G.I. Joe struggled to stay strong as the next generation was blossoming into a technological world of gadgets and the video game world was growing into a power house as second edition systems were introduced with better graphics and more games and Joe’s moved into the background. After a 2 year hiatus, G.I. Joe put out some figures that seemed like more of a collectors line and I think they figured out there still were people interested in Joes, and those kids who had grown up with G.I. Joe now were starting to have kids of their own. At the turn of the millennium G.I Joe had sprung back and were able to create new characters, redo or update old characters in the new body sculpt, and revitalize G.I. Joe. The lines grew and stayed strong right up until the 25th style Joes. G.I. Joe had been on the back burner a bit and the new style Joe opened up a whole new world. As many of our favorite characters were brought back to life suddenly Joe once again exploded. 

Collectors and kids alike could enjoy the new toy line. Figures and vehicles enhanced from their original version paved the way for cartoons, movies, and customizing. Those people who couldn’t wait for Hasbro to make their favorite Joe began to buy Joes in duplicates, as well as other lines such as Star Wars and Marvel, the customizing of figures became a household thing for those who were very skilled at it to those who were not very skilled, but there ideas and hearts were in it to create some very special Joe customs. I thought Hasbro did a killer job upgrading the classic figures and vehicles but they reached a point where someone thought it would be a great idea to make lots of money off a few people rather than grow the franchise and make a lot of money off a lot of people. Point being they saw $$$$ and now if they try to go back to retail there will be a lot of people POed after pumping tons of money into figures then have Hasbro turn around and go back to selling awesome figures at retail for reasonable prices. So as we arrive at this point in the G.I . Joe franchise we ask our self the question is G.I. Joe DEAD? My answer is a big fat resounding NO! To help explain why I say no I go back to my college days many moons ago. I was hitting my heyday of dumb ideas, epic fails, and near death experiences. I pledged a fraternity in 1995 and by the late 90’s the SUNY schools were under the microscope and in danger of being closed. So frats and sororities went under the microscope as well and long story short we lost our letters with the school. The school though wasn’t what made our organization what it was, kind of like when the Grinch stole Christmas. The people, the members, that’s what mattered, we have kept our fraternity alive because of the members and because the great people we had met over the years deserved to stay in touch and have new members to enjoy what we had enjoyed over the years.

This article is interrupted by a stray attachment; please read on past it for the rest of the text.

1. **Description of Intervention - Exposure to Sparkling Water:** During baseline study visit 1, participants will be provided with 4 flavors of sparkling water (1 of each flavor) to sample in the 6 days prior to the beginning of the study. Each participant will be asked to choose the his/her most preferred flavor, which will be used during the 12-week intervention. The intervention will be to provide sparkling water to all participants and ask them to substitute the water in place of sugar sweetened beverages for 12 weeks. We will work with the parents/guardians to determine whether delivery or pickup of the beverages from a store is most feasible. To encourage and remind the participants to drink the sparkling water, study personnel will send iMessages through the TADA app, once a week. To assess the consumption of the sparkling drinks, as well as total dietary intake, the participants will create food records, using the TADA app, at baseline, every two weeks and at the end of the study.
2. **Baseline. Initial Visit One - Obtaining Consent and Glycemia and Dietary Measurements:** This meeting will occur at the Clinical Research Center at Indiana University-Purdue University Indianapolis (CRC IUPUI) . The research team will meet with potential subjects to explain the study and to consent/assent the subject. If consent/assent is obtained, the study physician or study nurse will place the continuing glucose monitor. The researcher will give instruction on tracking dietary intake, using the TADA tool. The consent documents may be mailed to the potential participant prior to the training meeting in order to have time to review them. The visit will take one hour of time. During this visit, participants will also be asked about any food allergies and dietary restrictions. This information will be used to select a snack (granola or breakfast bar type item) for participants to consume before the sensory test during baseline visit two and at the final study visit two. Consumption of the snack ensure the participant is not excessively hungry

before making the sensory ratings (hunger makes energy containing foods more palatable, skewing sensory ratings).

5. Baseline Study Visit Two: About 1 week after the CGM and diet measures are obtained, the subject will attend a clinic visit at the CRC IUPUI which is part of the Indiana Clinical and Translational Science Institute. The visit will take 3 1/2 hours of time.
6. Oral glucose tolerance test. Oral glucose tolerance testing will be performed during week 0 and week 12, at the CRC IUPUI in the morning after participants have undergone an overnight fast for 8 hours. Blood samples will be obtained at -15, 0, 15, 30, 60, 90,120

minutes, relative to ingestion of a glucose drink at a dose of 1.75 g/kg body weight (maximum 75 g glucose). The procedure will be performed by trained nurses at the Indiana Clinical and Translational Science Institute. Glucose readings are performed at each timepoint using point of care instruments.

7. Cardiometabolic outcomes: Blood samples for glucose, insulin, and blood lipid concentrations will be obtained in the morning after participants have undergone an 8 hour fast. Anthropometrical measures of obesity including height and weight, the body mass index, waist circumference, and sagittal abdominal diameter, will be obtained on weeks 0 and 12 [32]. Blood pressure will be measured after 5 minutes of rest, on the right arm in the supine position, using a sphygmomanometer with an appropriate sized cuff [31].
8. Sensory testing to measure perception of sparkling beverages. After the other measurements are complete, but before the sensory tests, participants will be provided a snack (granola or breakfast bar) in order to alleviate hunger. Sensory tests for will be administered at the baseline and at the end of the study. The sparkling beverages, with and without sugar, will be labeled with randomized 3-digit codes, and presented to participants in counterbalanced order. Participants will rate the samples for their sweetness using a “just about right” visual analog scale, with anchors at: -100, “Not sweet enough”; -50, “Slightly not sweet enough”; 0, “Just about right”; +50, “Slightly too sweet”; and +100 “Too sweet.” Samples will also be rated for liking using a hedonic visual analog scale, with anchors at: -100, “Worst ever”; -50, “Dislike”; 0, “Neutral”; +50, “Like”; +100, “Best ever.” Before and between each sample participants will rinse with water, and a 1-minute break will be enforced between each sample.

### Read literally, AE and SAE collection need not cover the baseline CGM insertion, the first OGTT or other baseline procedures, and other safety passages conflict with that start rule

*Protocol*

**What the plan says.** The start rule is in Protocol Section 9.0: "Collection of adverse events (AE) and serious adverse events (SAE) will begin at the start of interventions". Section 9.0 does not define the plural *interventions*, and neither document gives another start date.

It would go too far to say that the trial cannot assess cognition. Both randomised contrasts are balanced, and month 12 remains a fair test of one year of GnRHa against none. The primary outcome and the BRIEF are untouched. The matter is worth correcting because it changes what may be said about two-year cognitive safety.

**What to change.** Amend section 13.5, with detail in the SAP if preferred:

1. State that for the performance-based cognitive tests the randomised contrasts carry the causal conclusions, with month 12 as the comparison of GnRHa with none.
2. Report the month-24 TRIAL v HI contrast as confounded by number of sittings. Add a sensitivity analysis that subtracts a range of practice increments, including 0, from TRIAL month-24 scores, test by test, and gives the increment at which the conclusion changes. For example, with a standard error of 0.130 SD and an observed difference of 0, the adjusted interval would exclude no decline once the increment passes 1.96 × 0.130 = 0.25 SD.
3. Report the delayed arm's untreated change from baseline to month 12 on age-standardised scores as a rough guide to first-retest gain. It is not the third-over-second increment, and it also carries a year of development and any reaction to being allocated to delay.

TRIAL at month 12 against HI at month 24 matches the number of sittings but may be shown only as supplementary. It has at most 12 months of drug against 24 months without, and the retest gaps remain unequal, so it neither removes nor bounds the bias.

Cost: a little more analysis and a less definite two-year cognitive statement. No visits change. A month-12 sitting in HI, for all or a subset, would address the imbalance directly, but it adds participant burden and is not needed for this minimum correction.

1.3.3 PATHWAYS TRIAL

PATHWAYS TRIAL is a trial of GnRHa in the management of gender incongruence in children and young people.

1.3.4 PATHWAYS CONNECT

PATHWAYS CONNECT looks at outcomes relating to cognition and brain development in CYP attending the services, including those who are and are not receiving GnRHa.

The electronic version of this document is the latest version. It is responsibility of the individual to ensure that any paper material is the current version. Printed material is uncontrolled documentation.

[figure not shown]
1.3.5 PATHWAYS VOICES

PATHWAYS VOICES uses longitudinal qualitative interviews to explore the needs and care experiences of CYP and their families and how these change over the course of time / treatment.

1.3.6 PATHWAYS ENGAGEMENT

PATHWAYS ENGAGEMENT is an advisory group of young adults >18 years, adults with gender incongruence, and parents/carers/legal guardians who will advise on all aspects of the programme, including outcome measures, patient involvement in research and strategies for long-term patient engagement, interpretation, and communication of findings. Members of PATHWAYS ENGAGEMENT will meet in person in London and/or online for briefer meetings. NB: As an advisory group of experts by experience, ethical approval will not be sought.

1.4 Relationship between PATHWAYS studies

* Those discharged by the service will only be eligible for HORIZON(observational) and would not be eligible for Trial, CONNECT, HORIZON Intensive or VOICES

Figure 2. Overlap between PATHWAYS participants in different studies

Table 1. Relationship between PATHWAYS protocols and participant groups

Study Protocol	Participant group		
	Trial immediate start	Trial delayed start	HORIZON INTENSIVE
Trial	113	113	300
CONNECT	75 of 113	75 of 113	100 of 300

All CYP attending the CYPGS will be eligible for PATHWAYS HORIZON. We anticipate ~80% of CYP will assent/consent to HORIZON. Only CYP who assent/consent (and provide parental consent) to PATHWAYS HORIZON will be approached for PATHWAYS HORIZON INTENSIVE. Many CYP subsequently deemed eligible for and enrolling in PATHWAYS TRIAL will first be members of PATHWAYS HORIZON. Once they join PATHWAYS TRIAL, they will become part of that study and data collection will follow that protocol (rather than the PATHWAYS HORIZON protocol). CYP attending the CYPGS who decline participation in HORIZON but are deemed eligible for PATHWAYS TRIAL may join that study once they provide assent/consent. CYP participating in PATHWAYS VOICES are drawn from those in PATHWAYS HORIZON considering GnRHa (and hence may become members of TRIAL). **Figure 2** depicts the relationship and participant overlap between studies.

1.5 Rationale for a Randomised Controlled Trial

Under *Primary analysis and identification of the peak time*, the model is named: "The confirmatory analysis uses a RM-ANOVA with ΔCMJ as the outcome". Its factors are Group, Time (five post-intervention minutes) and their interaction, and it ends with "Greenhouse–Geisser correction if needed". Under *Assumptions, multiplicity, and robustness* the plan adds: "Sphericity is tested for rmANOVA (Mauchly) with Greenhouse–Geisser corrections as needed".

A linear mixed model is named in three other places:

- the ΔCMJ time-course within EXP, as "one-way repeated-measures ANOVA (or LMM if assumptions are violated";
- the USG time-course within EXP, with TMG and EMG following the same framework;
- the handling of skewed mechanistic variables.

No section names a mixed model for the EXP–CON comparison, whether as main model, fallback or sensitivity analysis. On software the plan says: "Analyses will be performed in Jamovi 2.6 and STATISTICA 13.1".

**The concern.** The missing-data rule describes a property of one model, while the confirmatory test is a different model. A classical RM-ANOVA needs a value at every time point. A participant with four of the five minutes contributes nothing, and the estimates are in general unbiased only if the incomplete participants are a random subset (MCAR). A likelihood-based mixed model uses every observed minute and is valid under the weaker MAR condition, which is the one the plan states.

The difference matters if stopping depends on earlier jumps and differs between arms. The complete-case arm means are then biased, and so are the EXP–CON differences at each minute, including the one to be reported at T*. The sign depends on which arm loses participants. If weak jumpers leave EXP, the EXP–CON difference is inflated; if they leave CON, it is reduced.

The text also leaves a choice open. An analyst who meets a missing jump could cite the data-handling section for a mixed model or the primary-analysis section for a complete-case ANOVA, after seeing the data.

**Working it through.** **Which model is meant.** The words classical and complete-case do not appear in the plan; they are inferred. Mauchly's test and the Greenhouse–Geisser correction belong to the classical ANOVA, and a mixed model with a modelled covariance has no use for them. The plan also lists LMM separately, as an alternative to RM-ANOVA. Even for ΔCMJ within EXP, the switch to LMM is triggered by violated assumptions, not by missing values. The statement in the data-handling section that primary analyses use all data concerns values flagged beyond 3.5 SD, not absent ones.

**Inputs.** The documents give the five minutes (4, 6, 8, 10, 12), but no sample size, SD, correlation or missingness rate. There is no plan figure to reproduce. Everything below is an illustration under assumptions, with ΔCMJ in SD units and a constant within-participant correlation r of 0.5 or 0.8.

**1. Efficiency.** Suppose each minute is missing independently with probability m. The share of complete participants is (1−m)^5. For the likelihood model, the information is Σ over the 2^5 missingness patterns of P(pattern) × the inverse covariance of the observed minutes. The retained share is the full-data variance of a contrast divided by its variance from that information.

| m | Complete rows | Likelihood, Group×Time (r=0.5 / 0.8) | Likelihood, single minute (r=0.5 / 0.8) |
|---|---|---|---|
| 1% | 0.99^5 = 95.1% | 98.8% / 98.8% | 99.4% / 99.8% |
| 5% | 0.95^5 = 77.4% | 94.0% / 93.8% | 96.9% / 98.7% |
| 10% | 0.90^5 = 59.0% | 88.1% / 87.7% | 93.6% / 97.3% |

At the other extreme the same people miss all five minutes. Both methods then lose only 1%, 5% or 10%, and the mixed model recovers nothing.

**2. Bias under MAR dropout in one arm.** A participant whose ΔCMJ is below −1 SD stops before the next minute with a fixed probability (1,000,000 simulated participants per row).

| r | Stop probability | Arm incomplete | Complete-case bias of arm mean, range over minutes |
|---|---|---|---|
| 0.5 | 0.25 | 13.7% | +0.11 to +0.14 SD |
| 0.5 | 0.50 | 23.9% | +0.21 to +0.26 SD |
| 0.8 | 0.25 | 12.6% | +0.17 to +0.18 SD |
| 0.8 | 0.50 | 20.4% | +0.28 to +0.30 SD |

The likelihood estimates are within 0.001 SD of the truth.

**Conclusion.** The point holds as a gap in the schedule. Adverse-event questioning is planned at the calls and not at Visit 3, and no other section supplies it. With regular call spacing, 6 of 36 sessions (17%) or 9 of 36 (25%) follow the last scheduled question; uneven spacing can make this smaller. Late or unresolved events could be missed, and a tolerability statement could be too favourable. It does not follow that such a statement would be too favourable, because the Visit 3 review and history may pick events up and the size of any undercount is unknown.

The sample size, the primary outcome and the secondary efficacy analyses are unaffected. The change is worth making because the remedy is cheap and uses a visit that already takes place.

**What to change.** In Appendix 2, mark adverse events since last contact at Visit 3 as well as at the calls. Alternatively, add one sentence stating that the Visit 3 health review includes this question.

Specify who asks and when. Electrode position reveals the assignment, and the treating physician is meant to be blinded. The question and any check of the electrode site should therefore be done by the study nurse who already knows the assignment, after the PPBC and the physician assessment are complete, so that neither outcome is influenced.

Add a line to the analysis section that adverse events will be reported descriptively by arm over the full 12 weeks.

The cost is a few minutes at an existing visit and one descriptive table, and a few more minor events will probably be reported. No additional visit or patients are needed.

So this is how I see G.I. Joe. Even if Hasbro never produces another thing, cartoon, movie, figure, the Joe community is ALIVE, and thriving. I see tones of Joes being bought, traded, and sold. I see tons of custom figures. I see forums such as Serpentor’s Lair, and I see tons of Facebook groups popping up to post pictures of figures, mail hauls, customs, dioramas, talking about Joes, the good, the bad, and the ugly. Hasbro can stop making new G.I. Joe stuff but we as a Joe community are what is keeping it alive. We are the life of it. We are the ones who are making the Joe world thrive and live. So I say this Joe is not dead but very much alive. Hasbro has no control over what we do with the franchise. It is their loss if they let G.I. Joe slip away forever, but we as a G.I. Joe community will never let the Joe franchise sink to the bottom to never return. We will show our children the hours of fun and the friends we made building battle scenes in the backyard and talking about how big the Flagg really was and fantasizing about having so many awesome toys, but most importantly the friends we shared with and friends and stories we probably still share when we run into that old friend who you traded an Awe Striker to for an original Vamp. That is what truly matters and what will make G.I. Joe live for decades to come.

Do you think G.I.Joe is dead or alive? Let us know AFTER THE JUMP!